July 11, 2018
Returning to ‘Eighth Grade’ With Bo Burnham
Part non-fiction, part horror, Eighth Grade captures what it is to be unsure of yourself.
Bo Burnham has made his living through the marvels of technology. He began his career on YouTube in 2006 and has since released his own comedy albums and stand-up specials. Instead of continuing on the path of a lifelong stand-up comedian, Burnham has turned to feature films. Specifically, Eighth Grade. It is the story of a middle school girl growing up in a time where social media is king. The big surprise is that while the times might’ve changed, the horrors of middle school remain.
Ahead of the release of Eighth Grade, Burnham provided some behind-the-scenes details.
Given his public-facing persona, it would’ve been easy for Burnham to make another comedy special and keep rolling along, but he wanted to attempt something new. It wasn’t going to be a television show because he imagined that would be “too daunting.” Instead, the answer was an independent film about middle school. “I want to make something self-contained like my shows but not with me,” he said. “Just work with other people again and maybe talk about what I was talking about [his performances often tackle subjects such as race, gender, sex, and other topics] except not with me because I was very tired of myself as a subject truly.”
This is also why in Eighth Grade the story focuses on Kayla (Elsie Fisher). It was hard to imagine why Burnham thought he was qualified to tell the story of a young girl, but he assured me he deferred to Elsie Fisher plenty. “ I like nostalgic movies about this age, but it being a girl was like I couldn’t project my own experience onto her. So I had to approach this fresh. I wanted it to be like I had to experience it with her. I had to sort of research and defer to her, defer to the kids because I didn’t know this,” he added. It was vital that Fisher bring herself into the movie since that is why we’ve seen success stories from films such as Wonder Woman and Lady Bird. Both films set a high-water mark for accurately showing female experiences.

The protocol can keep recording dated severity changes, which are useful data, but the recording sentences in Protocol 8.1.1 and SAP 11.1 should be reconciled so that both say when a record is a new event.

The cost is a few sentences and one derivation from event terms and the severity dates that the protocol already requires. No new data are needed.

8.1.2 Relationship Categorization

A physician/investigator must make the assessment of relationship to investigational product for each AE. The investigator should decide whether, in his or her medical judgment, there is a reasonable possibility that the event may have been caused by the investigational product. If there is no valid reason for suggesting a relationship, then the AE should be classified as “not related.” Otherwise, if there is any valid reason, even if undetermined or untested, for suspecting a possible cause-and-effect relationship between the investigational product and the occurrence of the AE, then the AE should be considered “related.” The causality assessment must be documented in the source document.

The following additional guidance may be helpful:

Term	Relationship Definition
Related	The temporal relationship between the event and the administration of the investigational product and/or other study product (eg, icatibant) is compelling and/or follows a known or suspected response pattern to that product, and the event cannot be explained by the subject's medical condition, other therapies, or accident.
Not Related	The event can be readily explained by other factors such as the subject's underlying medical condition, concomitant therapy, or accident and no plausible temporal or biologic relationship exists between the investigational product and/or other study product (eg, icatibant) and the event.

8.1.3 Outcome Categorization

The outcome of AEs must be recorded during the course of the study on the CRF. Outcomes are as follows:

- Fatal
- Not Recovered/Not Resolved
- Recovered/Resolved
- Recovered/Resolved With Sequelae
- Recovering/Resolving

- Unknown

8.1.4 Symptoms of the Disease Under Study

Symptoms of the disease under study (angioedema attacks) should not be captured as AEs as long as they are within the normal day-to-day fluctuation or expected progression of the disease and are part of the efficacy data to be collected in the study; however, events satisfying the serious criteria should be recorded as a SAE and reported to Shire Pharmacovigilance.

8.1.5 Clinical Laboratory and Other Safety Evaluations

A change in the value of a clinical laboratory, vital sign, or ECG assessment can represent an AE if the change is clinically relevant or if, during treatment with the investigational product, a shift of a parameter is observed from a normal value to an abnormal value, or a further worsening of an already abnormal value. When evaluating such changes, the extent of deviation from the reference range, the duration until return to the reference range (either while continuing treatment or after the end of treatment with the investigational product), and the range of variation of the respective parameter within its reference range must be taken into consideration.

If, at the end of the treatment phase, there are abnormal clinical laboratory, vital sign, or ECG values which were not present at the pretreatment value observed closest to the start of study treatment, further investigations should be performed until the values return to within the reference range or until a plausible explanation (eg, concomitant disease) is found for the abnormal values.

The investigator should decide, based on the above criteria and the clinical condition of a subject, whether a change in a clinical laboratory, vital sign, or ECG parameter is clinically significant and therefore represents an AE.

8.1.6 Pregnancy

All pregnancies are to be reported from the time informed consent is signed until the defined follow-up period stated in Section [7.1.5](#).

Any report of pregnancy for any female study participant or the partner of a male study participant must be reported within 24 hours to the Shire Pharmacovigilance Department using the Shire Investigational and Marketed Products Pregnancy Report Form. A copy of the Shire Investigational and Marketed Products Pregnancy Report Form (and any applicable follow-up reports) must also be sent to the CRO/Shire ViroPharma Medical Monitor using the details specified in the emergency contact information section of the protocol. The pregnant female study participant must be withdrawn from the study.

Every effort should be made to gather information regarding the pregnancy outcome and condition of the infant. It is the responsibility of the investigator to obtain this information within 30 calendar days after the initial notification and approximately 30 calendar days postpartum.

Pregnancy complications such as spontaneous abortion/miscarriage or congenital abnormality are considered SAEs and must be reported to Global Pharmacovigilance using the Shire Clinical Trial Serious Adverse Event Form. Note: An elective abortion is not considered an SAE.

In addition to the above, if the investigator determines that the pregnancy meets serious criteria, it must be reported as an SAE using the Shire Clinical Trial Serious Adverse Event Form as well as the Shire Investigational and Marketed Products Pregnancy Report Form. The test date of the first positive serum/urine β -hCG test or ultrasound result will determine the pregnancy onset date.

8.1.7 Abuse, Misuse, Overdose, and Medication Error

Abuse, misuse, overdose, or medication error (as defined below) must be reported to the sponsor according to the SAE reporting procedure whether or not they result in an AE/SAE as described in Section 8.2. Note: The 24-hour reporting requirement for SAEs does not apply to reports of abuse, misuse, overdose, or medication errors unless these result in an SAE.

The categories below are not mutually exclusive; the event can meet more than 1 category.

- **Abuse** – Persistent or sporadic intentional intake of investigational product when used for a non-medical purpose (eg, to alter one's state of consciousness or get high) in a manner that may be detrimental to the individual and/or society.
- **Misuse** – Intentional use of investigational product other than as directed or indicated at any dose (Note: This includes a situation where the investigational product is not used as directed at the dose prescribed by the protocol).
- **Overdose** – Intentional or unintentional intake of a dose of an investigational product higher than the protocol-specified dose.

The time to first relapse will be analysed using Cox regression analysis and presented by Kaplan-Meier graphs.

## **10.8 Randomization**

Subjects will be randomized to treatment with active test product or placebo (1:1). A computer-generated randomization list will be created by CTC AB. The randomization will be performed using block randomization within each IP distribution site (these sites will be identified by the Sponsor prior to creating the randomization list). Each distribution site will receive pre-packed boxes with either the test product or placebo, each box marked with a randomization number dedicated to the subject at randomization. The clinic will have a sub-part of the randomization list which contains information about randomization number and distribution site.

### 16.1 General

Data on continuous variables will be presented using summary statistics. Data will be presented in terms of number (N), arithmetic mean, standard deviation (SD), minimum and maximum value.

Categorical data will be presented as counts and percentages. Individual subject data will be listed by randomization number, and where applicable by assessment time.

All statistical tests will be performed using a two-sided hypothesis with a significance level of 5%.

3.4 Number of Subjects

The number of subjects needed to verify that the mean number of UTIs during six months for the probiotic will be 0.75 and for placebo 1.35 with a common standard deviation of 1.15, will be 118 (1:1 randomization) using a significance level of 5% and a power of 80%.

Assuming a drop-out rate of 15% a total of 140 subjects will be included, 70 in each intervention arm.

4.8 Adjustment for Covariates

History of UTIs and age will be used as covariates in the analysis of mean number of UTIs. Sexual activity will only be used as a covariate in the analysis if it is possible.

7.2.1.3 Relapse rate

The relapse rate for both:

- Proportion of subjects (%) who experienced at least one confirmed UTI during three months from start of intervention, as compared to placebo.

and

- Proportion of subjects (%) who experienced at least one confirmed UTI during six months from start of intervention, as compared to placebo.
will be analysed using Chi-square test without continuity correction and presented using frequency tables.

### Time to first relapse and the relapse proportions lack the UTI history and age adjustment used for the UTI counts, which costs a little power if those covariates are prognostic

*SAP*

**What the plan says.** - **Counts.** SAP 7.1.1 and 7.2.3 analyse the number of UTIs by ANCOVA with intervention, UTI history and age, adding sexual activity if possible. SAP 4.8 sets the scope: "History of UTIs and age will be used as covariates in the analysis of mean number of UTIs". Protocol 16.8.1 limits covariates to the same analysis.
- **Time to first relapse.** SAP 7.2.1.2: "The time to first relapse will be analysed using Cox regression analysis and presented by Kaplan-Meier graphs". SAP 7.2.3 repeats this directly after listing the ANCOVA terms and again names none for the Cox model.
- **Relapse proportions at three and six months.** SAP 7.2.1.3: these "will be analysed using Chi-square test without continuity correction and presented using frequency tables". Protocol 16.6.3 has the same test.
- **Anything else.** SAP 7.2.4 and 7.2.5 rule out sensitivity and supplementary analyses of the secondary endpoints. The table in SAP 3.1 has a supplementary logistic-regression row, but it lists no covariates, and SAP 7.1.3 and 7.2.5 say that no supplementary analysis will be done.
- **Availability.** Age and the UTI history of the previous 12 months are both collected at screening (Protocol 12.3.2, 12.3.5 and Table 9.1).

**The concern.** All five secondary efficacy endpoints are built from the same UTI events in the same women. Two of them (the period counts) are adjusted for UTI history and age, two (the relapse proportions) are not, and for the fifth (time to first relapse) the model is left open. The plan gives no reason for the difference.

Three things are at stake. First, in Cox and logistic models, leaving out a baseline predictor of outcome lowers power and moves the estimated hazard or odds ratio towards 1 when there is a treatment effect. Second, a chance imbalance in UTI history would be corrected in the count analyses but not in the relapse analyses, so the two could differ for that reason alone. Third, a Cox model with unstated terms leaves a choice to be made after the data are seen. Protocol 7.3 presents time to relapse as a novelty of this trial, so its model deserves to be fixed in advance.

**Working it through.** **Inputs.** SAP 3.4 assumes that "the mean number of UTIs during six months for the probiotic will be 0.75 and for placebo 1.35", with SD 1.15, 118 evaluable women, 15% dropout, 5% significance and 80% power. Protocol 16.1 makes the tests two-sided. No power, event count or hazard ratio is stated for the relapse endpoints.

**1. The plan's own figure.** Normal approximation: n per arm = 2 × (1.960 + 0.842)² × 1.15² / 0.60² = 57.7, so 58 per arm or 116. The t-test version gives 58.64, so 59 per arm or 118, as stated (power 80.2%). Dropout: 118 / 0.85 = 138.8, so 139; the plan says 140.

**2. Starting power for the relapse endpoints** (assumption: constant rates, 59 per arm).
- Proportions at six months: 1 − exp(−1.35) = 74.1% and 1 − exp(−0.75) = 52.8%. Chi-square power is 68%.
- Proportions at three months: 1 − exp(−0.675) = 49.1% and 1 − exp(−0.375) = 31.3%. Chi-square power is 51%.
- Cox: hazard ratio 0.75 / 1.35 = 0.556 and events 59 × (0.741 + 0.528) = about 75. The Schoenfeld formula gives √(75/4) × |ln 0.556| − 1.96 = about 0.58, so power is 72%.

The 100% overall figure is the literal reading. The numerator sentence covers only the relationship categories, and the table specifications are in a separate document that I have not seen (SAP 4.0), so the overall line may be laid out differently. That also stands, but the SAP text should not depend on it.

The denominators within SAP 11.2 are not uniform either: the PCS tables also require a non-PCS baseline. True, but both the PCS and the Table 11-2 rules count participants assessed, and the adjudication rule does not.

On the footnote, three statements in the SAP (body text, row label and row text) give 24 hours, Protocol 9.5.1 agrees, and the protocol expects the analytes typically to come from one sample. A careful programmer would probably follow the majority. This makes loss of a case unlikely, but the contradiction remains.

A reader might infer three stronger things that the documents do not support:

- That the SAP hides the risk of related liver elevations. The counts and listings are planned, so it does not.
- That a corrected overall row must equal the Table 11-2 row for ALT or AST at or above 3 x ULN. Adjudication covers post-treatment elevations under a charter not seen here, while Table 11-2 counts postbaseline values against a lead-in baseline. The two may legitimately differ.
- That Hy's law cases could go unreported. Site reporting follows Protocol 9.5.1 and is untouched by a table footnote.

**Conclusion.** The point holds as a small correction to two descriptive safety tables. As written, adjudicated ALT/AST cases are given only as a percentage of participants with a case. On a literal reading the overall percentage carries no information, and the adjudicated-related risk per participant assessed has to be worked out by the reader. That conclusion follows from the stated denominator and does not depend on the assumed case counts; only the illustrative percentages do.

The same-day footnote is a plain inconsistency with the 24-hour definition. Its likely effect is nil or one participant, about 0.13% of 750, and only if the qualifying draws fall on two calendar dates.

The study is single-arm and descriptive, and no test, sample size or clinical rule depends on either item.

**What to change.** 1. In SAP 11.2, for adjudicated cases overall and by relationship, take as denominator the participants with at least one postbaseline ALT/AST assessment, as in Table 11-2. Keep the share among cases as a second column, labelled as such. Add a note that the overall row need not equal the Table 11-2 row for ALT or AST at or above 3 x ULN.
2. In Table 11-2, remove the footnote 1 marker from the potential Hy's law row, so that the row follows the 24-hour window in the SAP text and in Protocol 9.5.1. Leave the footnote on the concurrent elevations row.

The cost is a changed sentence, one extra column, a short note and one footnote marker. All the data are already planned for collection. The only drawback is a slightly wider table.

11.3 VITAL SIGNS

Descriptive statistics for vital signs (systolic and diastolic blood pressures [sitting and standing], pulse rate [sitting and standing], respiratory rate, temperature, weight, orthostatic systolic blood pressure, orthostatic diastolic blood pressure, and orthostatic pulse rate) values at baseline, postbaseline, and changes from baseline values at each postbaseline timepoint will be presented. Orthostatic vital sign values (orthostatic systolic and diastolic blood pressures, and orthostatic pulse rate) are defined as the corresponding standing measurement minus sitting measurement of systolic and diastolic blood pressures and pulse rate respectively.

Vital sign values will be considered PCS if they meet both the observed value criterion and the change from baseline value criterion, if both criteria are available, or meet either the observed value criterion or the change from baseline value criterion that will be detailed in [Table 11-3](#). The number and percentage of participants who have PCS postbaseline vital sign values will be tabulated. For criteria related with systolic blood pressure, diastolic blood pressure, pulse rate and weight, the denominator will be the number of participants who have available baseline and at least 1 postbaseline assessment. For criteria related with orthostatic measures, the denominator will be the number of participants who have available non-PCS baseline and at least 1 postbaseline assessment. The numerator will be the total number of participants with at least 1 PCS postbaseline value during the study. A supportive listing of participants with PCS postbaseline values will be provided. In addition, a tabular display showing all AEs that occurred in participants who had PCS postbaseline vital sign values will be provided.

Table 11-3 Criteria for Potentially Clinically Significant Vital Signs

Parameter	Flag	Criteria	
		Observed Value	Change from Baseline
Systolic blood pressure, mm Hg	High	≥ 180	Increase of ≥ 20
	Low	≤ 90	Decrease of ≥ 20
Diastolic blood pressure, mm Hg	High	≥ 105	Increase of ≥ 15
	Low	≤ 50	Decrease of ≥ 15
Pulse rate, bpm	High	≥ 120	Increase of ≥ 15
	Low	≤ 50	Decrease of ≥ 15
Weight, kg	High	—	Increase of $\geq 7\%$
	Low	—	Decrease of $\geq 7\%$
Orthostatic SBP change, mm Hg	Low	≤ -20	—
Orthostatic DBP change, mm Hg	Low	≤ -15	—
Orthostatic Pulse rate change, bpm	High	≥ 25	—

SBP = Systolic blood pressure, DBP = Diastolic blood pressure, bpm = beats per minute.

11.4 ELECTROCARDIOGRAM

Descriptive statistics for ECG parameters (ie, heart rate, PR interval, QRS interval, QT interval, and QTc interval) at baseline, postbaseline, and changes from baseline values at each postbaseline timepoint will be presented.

Where Burnham could really associate with the character of Kayla was when it came to their shared anxieties. “I was having panic attacks backstage at the Shubert theater instead of in a bathroom before a pool party, but there are the same feelings really,” he said. Whether or not the movie would be therapeutic for everyone, he refused to say because that is up to each individual who watches the film. Eighth Grade isn’t only about the anxieties of performing, but rather social anxieties and how the Internet and culture is moving at such a pace to alienate people. Burnham might not be the age of an eighth grader now, but most of those same feelings can still rise up into his life. “anxiety makes me feel like a scared eighth grader. you know, um, and the culture itself feels like it’s existing in eighth-grade level,” he added. The core of the movie has Kayla trying to discover the type of person she wants to be, even with these fears in her life. Questions like “How to be yourself? How to be confident? and how do you call yourself out there? Those are questions I still ask myself,” said Burnham.